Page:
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The Carletonian

Bike share program to be rolled out by August

<nd the Student Activities Office (SAO) hope to have the bike share program up and running by August. A student worker will be hired to oversee implementation in the coming summer.

The bike share program is a Student Projects Committee (SPC) proposal that passed as a referendum in the winter term CSA elections.
The program became official on Friday, March 3 when the college signed a one-year contract with Zagster, the third-party company involved in the program. Although the contract is for one year, the project is expected to undergo a three-year pilot. Annual renewal gives the college an opportunity to reassess its partnership with Zagster, explained Ana Sontag, Assistant Director of Student Activities, at the Monday, April 10 CSA meeting.

To implement the bike share, a student worker will take on program logistics. Lee Clark, Director of Student Activities, is uncertain about the day-to-day duties of the student worker, but he said that generally, the student will communicate with Zagster about rack installation, maintenance tasks and anything else that comes up.

For instance, over the summer, Facilities will install two 24-foot long Zagster racks in front of Sayles and the Rec Center for the 10 bike-share bicycles. The student worker and SAO will need to work with Facilities regarding potential relocation of existing racks and about where to pour concrete for the Zagster racks.

During the academic year, this student would communicate with Zagster, SAO, CSA, the student body and repair providers, according to Eavan Donovan ’19, the SPC member who proposed the bike share program.

Clark went on to say, “It’s not just a matter of getting bikes and saying all is good. It’s going to be something that requires weekly, if not daily, communication. So my hope is that we can come up with some sort of symbiotic relationship between the SAO and the students that want to run it so it’s a success.”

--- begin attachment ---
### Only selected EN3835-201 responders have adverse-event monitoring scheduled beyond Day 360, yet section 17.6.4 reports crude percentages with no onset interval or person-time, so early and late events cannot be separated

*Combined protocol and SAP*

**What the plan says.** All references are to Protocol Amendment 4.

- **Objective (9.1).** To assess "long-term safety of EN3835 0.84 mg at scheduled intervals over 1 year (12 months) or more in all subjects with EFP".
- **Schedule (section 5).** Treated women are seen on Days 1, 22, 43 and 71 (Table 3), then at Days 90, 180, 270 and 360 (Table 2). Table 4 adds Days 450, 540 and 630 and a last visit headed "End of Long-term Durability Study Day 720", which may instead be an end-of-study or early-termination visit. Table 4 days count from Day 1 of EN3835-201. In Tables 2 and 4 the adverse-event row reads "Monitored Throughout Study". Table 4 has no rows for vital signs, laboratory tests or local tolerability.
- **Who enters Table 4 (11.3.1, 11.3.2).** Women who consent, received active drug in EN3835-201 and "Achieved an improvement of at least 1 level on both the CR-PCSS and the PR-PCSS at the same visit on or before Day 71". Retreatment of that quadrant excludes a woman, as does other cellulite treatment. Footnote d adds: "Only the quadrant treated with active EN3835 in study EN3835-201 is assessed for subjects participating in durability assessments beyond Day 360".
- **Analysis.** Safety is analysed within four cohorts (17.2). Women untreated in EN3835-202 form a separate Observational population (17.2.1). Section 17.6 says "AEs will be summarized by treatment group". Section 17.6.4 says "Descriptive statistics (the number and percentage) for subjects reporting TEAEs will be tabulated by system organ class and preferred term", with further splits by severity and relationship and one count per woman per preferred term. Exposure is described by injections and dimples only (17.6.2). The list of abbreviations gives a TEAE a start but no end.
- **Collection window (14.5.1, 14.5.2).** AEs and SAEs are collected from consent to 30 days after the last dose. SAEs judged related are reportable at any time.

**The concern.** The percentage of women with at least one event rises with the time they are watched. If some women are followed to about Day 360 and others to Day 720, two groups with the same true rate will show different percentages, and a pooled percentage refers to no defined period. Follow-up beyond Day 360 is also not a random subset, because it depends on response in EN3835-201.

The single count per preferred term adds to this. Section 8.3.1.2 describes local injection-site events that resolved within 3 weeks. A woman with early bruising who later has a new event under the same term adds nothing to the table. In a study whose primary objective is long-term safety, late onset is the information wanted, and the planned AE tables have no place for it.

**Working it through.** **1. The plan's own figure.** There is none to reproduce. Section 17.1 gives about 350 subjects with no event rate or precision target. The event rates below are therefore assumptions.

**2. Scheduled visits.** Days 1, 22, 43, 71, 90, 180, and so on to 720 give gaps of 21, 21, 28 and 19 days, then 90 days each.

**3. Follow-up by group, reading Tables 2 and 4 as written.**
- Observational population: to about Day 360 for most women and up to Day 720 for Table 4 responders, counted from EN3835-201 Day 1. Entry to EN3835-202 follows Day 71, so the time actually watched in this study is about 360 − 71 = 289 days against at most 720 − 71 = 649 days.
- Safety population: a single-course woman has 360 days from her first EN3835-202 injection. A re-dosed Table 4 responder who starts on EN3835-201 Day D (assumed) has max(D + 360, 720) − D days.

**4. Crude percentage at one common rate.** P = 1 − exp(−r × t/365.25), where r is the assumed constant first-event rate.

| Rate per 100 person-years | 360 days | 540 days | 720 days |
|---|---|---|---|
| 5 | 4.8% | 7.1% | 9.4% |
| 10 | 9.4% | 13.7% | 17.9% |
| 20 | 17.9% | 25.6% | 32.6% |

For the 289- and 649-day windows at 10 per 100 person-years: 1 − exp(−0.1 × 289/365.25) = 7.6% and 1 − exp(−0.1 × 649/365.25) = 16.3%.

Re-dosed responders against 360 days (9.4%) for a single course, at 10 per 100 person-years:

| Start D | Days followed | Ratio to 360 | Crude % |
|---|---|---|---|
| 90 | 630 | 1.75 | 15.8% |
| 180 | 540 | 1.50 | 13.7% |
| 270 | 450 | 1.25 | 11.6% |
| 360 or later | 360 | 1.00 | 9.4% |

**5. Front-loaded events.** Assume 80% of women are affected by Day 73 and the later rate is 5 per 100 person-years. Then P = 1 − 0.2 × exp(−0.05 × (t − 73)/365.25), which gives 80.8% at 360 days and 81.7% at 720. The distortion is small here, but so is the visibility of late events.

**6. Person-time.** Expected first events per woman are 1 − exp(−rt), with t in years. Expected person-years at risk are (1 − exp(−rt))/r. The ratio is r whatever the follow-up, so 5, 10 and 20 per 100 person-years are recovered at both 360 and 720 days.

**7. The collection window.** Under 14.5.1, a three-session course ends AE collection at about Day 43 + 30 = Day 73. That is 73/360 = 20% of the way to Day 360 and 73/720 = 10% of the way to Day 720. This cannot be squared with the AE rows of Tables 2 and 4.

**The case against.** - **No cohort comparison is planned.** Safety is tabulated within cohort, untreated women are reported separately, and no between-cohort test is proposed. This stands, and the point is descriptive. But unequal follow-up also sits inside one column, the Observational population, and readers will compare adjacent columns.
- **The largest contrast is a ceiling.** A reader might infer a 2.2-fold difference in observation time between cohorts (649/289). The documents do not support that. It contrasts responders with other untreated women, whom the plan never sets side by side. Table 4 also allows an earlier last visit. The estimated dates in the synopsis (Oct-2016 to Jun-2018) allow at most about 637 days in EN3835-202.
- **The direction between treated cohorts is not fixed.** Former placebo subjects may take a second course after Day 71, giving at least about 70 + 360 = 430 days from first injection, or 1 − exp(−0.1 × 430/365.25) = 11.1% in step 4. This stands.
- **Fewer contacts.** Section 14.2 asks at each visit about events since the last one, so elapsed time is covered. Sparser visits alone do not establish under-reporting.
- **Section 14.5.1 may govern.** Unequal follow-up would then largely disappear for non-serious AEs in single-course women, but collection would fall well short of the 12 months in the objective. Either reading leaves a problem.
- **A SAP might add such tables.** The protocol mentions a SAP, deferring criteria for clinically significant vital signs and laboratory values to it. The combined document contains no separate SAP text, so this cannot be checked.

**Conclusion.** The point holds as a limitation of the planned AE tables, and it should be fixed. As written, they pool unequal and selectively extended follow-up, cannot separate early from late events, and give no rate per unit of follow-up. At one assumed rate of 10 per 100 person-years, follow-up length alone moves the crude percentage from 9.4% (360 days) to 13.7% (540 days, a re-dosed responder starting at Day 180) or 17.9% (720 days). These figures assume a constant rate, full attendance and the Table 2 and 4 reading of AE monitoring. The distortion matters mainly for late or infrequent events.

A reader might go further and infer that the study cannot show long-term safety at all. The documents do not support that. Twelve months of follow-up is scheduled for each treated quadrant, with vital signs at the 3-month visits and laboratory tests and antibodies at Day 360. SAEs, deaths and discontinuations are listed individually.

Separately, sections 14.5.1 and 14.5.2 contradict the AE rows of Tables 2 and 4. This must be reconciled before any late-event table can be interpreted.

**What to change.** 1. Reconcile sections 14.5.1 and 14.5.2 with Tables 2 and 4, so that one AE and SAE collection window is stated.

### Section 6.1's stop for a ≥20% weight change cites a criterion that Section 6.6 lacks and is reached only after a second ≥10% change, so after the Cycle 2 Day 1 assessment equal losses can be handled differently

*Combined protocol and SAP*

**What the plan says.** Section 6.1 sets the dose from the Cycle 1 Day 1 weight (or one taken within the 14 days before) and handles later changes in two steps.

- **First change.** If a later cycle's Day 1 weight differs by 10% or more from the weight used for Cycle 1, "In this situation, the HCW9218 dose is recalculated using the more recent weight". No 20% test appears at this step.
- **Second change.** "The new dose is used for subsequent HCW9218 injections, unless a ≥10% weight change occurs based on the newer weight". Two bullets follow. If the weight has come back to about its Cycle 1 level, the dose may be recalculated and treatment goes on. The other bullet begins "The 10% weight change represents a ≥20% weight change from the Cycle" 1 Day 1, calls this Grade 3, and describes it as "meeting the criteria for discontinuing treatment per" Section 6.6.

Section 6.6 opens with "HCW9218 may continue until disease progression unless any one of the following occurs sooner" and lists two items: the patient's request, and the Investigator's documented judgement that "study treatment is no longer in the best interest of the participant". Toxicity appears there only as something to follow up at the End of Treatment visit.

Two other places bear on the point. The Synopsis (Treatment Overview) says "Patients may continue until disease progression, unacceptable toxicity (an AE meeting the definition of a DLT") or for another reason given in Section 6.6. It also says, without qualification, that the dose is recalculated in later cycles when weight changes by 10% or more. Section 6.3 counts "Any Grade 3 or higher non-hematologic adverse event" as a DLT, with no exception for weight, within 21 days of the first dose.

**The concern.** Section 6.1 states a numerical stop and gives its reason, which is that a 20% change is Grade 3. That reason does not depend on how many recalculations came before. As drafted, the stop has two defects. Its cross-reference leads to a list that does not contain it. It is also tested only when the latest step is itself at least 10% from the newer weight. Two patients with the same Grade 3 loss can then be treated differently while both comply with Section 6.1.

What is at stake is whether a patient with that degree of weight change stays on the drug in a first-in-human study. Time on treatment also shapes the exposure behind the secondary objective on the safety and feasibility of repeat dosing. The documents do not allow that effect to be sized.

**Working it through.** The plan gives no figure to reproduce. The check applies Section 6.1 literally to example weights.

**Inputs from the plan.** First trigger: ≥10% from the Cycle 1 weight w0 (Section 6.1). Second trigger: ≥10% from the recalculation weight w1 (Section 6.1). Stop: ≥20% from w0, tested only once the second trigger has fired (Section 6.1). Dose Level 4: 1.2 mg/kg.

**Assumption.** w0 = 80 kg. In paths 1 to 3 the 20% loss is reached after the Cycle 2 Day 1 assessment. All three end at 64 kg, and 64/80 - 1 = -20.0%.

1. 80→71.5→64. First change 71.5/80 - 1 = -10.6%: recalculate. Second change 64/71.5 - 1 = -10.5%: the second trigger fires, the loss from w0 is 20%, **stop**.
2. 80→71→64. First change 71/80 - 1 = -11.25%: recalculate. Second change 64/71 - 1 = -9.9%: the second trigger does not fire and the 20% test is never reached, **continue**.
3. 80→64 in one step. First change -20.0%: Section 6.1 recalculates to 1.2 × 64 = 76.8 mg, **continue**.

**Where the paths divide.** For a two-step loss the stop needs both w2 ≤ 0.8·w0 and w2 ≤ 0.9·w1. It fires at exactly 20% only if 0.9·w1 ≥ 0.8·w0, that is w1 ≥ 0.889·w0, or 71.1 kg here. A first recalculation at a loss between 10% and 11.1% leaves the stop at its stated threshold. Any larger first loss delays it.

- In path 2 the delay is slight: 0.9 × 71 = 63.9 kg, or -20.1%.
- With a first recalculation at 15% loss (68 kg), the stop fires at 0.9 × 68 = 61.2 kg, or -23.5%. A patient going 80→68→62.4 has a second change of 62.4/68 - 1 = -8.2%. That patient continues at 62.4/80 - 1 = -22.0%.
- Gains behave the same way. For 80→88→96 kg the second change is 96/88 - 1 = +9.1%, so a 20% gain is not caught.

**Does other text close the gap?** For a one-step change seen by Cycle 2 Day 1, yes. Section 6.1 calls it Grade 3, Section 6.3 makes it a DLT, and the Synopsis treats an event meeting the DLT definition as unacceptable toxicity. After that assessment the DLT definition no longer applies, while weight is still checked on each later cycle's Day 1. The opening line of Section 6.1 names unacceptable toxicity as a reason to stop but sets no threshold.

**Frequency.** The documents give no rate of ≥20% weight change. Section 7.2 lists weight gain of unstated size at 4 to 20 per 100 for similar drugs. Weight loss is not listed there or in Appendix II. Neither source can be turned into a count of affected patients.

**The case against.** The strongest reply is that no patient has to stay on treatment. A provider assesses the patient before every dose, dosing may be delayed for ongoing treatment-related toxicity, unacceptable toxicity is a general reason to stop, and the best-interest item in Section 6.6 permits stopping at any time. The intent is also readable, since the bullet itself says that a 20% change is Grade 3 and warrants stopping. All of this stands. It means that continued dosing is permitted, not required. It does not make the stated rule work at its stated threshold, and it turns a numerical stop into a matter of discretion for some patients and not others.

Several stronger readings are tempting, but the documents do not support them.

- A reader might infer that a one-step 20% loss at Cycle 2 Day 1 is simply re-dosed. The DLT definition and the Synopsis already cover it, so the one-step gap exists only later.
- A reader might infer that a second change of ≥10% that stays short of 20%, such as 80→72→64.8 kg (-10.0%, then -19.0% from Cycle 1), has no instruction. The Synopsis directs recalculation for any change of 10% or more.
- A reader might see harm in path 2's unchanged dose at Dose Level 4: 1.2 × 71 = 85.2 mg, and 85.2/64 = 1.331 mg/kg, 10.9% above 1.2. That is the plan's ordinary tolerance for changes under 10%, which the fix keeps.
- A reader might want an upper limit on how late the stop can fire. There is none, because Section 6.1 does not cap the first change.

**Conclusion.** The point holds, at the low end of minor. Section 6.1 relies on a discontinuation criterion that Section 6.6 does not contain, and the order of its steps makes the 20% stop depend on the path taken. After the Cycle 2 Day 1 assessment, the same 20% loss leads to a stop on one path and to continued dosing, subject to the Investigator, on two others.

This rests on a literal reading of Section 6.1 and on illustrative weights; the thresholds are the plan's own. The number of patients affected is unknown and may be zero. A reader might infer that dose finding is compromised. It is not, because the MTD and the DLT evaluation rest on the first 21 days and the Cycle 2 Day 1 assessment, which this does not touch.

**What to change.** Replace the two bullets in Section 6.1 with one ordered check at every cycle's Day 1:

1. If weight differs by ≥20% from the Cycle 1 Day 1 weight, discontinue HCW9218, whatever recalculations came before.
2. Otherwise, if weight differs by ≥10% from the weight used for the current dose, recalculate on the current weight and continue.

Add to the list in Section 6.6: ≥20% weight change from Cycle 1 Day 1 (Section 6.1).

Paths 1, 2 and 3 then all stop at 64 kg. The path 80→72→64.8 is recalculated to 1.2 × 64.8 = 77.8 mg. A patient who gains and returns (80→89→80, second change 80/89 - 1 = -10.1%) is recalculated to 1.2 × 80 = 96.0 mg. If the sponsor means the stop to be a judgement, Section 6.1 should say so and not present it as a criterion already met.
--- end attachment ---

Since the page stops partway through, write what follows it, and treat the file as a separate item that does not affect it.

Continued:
In order to hire a student worker for the bike share program, CSA must change its bylaws. The Senate is currently putting the position through its bylaws, according to Jen Chan ’19, CSA Treasurer and SPC chair. CSA has also spoken to ResLife about summer housing for the worker and to the Student Employment office about putting the position on their website. Chan said it should be online within the week.

The bike share implementation hinges on filling the student worker position. As Clark pointed out, the steps to get the program off the ground are clear and feasible, but involve conversation between the college and Zagster. For instance, if a bike has a flat tire, its brakes malfunction or it gets abandoned downtown, someone on campus will have to communicate with Zagster. “All this takes interaction between us and them,” Clark said. “And right now we’re trying to define who exactly ‘us’ is.”

Clark hopes that CSA fills the position soon. “Zagster is ready to go. We’re just not going to have anything shipped until we have a place for it to go and someone to run it,” he said.

In addition to hiring a student worker, Clark is looking into bicycle repair. Zagster covers bike repairs by contracting separately with a local business.

SAO is deciding whether to interview various companies or simply recommend Downtown Bicycles, which is located on Division Street, according to Clark.

SPC and SAO are focusing on making sure students, especially incoming freshmen, know about the bike-share program.

This way they would be less likely to contribute to bike clutter by bringing a bike from home that they would rarely use, according to Clark
Promotion of the program will be an important part of the student worker’s job, according to Chan. She pointed out that a potential setback could be if “people on campus wouldn’t be open to the idea and thus wouldn’t use it, and for that reason, it wouldn’t kick off.”

Similarly, Donovan said, “Getting the word out to students—new students in particular—is the biggest challenge.

“We want this program to be a success, so once it’s on the ground and running we hope that students will know enough about the program to check out and enjoy the bikes.”

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